Table of Contents

Research Handbook on International Financial Crime

Research Handbook on International Financial Crime

Research Handbooks in Financial Law series

Edited by Barry Rider

A significant proportion of serious crime is economically motivated. Almost all financial crimes will be either motivated by greed, or the desire to cover up misconduct. This Handbook addresses financial crimes such as fraud, corruption and money laundering, and highlights both the risks presented by these crimes, as well as their impact on the economy. The contributors cover the practical issues on the topic on a transnational level, both in terms of the crimes and the steps taken to control them. They place an emphasis on the prevention, disruption and control of financial crime. They discuss, in eight parts, the nature and characteristics of economic and financial crime, the enterprise of crime, business crime, the financial sector at risk, fraud, corruption, the proceeds of financial and economic crime, and enforcement and control.

Chapter 22: Regulation of insider dealing in China from the perspective of protecting the integrity of the capital markets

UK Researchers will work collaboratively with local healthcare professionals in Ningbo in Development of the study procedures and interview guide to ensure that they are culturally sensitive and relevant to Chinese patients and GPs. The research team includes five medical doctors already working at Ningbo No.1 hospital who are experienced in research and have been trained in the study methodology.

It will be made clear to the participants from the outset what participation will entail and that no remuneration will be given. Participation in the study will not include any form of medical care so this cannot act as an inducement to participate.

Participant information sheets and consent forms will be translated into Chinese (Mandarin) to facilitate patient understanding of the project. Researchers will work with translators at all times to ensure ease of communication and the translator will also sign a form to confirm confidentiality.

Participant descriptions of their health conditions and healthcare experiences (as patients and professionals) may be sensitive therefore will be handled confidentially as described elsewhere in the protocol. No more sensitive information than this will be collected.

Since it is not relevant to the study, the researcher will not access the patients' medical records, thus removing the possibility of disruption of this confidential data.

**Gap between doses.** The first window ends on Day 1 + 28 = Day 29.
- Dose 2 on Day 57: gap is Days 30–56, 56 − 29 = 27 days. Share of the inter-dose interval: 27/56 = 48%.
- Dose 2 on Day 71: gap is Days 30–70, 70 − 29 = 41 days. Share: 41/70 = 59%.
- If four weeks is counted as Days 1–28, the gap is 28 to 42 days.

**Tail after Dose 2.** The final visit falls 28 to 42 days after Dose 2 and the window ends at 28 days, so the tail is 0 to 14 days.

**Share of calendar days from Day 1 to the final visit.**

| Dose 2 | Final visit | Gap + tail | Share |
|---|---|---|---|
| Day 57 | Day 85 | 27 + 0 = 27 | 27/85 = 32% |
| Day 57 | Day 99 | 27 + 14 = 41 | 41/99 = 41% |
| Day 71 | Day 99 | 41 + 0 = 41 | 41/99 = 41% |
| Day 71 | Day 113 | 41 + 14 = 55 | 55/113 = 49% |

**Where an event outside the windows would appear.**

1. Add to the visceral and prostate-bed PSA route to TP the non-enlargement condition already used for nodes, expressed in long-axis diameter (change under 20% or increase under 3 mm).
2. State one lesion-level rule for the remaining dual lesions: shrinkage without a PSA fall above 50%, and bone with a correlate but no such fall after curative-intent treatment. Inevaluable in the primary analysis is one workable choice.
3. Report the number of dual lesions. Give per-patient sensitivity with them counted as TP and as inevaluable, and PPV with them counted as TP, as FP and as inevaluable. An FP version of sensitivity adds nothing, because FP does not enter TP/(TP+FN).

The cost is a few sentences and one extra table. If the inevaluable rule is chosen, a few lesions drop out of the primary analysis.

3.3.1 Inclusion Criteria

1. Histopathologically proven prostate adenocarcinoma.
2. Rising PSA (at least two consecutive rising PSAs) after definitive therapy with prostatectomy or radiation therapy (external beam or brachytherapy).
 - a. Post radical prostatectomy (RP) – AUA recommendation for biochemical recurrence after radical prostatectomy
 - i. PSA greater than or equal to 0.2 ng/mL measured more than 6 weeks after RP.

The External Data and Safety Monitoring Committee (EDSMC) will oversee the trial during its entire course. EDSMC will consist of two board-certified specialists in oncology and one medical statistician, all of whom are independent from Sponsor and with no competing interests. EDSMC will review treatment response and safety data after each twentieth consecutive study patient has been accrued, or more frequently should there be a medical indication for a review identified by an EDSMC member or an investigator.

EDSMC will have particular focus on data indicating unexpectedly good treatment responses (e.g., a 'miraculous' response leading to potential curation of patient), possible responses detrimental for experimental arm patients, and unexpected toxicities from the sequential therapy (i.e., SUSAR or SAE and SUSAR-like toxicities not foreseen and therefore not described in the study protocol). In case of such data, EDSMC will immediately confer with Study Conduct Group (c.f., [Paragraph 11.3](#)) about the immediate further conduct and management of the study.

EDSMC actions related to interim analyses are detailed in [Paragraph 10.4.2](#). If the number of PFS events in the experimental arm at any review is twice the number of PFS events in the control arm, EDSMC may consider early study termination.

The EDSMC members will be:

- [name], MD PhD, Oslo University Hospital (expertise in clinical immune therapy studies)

Zhen Ye

Subjects: economics and finance, financial economics and regulation, law - academic, corruption and economic crime, finance and banking law


The development of China’s economy has been well acknowledged. Playing a crucial role in this continuing process, the securities markets in China not only act as allocators of capital resources, but also guide China in a direction to a new economy that recognises and respects market forces. According to the regulator of China’s securities markets, the China Securities Regulatory Commission (the CSRC), there were 2,494 companies listed on China’s two stock exchanges in 2012, and the total market capitalisation was RMB 23.04 trillion (GBP 2.304 trillion), equivalent to 44.36 per cent of China’s GDP. It made China the second largest stock market in the world after the US by the end of 2012. The unfortunate corollary of the above achievements, however, has been a steep rise in abuses of the markets. As have many of its fellow countries, China has given increasing attention to the role of the law in shaping the character of the markets and their participants. This is because it is generally agreed that it is pivotal to foster the integrity of the market given its significance in maintaining a degree of investor confidence for sound, stable and efficient markets. The issues in controlling such abuses are many and varied. Insider dealing regulation has been selected on the basis that it has long been identified as one of the most serious problems of China’s securities markets.

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